The president denies climate change, despite the evidence

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Donald Trump by Gage Skidmore (Own work) [CC BY-SA 3.0 (https://www.flickr.com/photos/gageskidmore/30020836983)], via Flickr

In a White House Rose Garden ceremony June 1, President Donald J. Trump announced he would pull the U.S. from the Paris treaty on global climate change. It was a matter of national sovereignty, explained Trump.

Or, as he colorfully noted, “I was elected to represent the citizens of Pittsburgh, not Paris.”

True, but he was elected to represent Paris, Illinois; Paris, Kentucky; Paris, Idaho; Paris, Arizona; Paris, Massachesutes; Paris, Michigan; Paris, Iowa and Paris, Indiana. What’s more, if national polling holds true in these somewhat lesser cities of light, then two out of every three American Parisians see climate change as a global, national, community, and personal threat.

The reaction

Still, the president acted. How will U.S. and world agriculture react?

The always-sunny Secretary of Agriculture Sonny Perdue endorsed the president’s move.

“Floods, droughts, and natural disasters are a fact of life for farmers, ranchers, and foresters,” ironically noted the secretary, as if acknowledging the food-growing reality climate scientists say is ahead of us if we take the White House’s fossil-fueled course.

But, hey, added Perdue, farmers and ranchers “have persevered in the past and they will adapt in the future — with the assistance of the scientists and experts at USDA.”

There are two gaping holes in Perdue’s hopeful net.

First, not all farmers and ranchers “persevered” in previous climate calamities. In fact, many farm families and rural communities still carry the searing scars of the dirty, hungry Dust Bowl of the 1930s and devastating floods in 1973 and 1993.

Mankind may not have been the root cause of these disasters, but it did add to them and our failure to not even plan for their possibility cost thousands their lives and many more thousands their livelihoods.

Big decision

Today, another generation of farm and ranch leaders again must decide if Mother Nature is a partner or a hired hand. As the Trump White House sees it, it’s the latter; she works for us. Moreover, as a matter of national interest, she’s now on notice.

Wise farmers and ranchers everywhere know, however, it’s the former. That’s not liberalism or politics; it’s experience and common sense.

Another blind spot in Perdue’s endorsement of Trump’s climate policy is quickly becoming something of a specialty of this Administration: While the secretary claims American agriculture will be ready for any climate-altered future because of “the assistance of the scientists and experts at USDA,” President Trump’s 2018 federal budget proposal cuts USDA’s Agricultural Research Service funding by roughly 32 percent.

If adopted, that $360 million slice (out of its $1.1 billion budget) means USDA would have to close 17 of its 90 or so research centers.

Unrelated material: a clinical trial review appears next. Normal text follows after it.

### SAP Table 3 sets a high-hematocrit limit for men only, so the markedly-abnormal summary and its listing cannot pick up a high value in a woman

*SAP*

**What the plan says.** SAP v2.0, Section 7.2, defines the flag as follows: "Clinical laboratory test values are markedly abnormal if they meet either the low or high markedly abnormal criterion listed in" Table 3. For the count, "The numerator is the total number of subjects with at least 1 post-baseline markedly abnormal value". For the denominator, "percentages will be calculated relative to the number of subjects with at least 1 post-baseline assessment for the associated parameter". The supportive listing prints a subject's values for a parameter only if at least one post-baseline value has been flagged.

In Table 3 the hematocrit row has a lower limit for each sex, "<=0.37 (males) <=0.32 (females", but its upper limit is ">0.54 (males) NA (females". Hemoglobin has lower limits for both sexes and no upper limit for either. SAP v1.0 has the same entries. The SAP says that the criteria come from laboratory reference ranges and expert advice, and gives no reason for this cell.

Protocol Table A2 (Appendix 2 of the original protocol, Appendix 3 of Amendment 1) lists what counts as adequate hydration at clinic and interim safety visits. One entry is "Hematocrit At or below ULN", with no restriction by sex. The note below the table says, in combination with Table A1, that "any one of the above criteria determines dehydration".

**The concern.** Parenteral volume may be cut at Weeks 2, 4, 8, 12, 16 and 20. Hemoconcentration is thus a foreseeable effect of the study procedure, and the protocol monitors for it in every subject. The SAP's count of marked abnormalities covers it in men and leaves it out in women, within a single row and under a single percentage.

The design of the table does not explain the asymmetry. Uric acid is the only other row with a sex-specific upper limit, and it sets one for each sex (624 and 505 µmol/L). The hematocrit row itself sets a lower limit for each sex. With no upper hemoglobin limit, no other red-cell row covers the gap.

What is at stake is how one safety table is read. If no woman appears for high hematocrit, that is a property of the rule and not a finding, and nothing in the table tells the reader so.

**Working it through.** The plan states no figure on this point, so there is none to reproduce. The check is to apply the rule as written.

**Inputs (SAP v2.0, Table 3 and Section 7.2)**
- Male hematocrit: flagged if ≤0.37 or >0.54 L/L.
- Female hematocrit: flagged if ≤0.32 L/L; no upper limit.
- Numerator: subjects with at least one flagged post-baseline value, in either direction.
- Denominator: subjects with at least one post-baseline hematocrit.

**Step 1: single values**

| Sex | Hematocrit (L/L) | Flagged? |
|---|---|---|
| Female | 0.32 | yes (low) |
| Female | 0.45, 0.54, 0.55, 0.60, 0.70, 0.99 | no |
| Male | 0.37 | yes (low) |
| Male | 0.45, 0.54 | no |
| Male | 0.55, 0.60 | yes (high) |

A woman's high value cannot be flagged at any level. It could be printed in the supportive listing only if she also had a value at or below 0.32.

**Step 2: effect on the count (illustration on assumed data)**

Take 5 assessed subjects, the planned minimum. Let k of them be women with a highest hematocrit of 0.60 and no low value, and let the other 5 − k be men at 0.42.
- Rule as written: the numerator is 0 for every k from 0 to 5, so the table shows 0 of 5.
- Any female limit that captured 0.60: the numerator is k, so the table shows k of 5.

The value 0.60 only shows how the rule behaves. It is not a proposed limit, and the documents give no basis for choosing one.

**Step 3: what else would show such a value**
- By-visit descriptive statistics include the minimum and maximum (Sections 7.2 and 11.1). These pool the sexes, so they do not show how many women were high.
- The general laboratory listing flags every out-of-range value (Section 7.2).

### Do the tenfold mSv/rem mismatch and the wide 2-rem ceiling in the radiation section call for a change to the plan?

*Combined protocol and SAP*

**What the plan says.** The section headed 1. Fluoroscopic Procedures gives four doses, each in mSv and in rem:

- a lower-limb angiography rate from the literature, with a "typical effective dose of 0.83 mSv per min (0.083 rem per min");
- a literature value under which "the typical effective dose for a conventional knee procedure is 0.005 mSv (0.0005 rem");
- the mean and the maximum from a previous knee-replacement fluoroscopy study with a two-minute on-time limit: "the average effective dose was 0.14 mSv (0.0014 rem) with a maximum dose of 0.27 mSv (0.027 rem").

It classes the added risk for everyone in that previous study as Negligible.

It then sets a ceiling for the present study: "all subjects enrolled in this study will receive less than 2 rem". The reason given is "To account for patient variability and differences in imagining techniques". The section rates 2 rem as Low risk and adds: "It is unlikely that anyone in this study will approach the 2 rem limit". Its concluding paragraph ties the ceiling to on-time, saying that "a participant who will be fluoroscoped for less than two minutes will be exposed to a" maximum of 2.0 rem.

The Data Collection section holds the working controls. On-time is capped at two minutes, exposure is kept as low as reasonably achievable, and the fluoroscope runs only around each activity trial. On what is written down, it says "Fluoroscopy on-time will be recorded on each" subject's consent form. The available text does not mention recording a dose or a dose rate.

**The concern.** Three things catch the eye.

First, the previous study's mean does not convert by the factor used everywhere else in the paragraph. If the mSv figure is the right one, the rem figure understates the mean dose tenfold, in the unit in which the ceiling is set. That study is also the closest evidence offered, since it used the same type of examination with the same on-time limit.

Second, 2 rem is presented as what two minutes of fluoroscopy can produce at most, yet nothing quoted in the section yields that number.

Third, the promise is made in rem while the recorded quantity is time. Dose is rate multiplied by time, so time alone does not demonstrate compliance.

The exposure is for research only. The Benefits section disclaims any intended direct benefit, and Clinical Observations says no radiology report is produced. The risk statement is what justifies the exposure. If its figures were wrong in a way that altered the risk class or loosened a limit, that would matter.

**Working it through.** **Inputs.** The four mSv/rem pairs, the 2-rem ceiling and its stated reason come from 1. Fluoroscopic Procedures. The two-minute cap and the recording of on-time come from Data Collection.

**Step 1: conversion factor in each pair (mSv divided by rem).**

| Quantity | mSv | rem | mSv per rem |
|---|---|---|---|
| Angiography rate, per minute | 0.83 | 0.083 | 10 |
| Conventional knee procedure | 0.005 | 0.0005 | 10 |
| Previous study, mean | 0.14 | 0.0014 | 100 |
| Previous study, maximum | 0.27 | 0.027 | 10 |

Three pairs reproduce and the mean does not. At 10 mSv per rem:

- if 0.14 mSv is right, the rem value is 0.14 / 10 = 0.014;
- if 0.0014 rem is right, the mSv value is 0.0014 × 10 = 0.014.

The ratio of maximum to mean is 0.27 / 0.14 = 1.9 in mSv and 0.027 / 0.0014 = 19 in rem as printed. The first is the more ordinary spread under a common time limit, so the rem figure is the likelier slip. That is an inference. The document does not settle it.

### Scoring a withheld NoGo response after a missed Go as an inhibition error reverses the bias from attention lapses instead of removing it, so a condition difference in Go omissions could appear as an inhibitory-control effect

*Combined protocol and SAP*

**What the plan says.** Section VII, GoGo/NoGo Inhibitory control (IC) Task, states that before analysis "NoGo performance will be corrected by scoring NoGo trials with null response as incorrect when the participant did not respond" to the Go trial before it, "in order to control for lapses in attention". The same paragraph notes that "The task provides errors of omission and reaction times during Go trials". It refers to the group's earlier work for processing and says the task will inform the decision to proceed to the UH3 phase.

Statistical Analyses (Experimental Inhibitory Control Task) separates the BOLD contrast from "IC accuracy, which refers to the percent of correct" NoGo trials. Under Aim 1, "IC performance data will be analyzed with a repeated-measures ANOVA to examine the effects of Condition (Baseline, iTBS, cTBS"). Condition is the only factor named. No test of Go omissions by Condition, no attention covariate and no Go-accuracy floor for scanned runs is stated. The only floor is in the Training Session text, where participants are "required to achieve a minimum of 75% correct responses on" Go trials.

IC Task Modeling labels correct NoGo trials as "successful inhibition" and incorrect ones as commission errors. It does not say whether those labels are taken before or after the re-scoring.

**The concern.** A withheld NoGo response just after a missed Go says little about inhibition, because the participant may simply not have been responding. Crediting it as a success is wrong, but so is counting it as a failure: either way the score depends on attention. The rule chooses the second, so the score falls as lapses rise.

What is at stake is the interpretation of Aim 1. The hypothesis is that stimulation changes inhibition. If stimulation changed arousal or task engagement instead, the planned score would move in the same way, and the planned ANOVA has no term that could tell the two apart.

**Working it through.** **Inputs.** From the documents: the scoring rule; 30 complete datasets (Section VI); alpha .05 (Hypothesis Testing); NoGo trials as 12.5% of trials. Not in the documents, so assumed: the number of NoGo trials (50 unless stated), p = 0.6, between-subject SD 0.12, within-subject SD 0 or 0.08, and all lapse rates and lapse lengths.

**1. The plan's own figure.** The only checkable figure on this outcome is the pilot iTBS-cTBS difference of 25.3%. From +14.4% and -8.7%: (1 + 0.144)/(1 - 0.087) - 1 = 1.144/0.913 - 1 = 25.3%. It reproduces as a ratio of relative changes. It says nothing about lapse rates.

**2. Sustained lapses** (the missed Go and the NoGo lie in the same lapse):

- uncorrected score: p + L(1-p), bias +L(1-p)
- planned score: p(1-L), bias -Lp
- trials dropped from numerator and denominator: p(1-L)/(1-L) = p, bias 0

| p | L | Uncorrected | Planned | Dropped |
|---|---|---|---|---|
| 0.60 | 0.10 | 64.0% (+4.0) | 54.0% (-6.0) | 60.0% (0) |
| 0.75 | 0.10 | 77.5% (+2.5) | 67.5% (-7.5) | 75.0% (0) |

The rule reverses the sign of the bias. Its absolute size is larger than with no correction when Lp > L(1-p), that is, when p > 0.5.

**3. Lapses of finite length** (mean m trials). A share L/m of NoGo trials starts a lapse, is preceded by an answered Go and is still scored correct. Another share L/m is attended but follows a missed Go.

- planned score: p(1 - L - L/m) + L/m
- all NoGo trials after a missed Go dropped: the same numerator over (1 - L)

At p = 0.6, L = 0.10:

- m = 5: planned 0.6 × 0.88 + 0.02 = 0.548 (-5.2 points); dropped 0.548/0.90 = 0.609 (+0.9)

Which centers would close?

Climate research

No one can say, but if the boss believes climate change isn’t a serious threat, few scientists serious about their careers at USDA will do climate change research.

Not researching climate change, just like jumping out of the Paris climate accord, does not mean it won’t impact farmers and ranchers.

In its 2015 report titled “Heat in the Heartland: Climate Change and the Economic Risk in the Midwest,” an all-star group of political, business, and academic leaders warned that “Without action, climate change will lock in extreme temperature increases across the Midwest” where, they noted, 65 percent of all corn and soybeans are grown, one-third of U.S. manufacturing is located, and where one in five Americans live.

And it’s going to happen in a hurry. “Over the next 5 to 25 years, without significant adaptation by farmers, some counties in Missouri, Illinois, and Indiana will likely see average commodity crop losses up to 18 to 24% due to extreme heat each year,” the report relates.

The point is as simple as it is apparent. Climate change is happening and will continue to happen.

Ignoring it — by withdrawing from political and scientific efforts to mitigate and maybe manage it — goes against what farmers and ranchers instinctively do best every day: solve problems, not make ’em worse.

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Alan Guebert was raised on an 800-acre, 100-cow southern Illinois dairy farm. After graduation from the University of Illinois in 1980, he served as a writer and editor at Professional Farmers of America, Successful Farming magazine and Farm Journal magazine. His syndicated agricultural column, The Farm and Food File, began in June, 1993, and now appears weekly in more than 70 publications throughout the U.S. and Canada. He and spouse Catherine, a social worker, have two adult children. farmandfoodfile.com

1 COMMENT

  1. Mr. Guebert, you are so foolish to buy into the biggest sham in all of history. Can you you not discern the ever shifting dishonest claims behind this climate change BS? It is only about power, and specifically the transfer of sovereign power from America to the world government despots. Their scheme was to hatch a “crisis” so large that only a global framework could handle it. And with that framework, they can then grab more and more control. It will end in slavery and persecution of all who don’t submit. Surely you are smarter than to be taken in by this?

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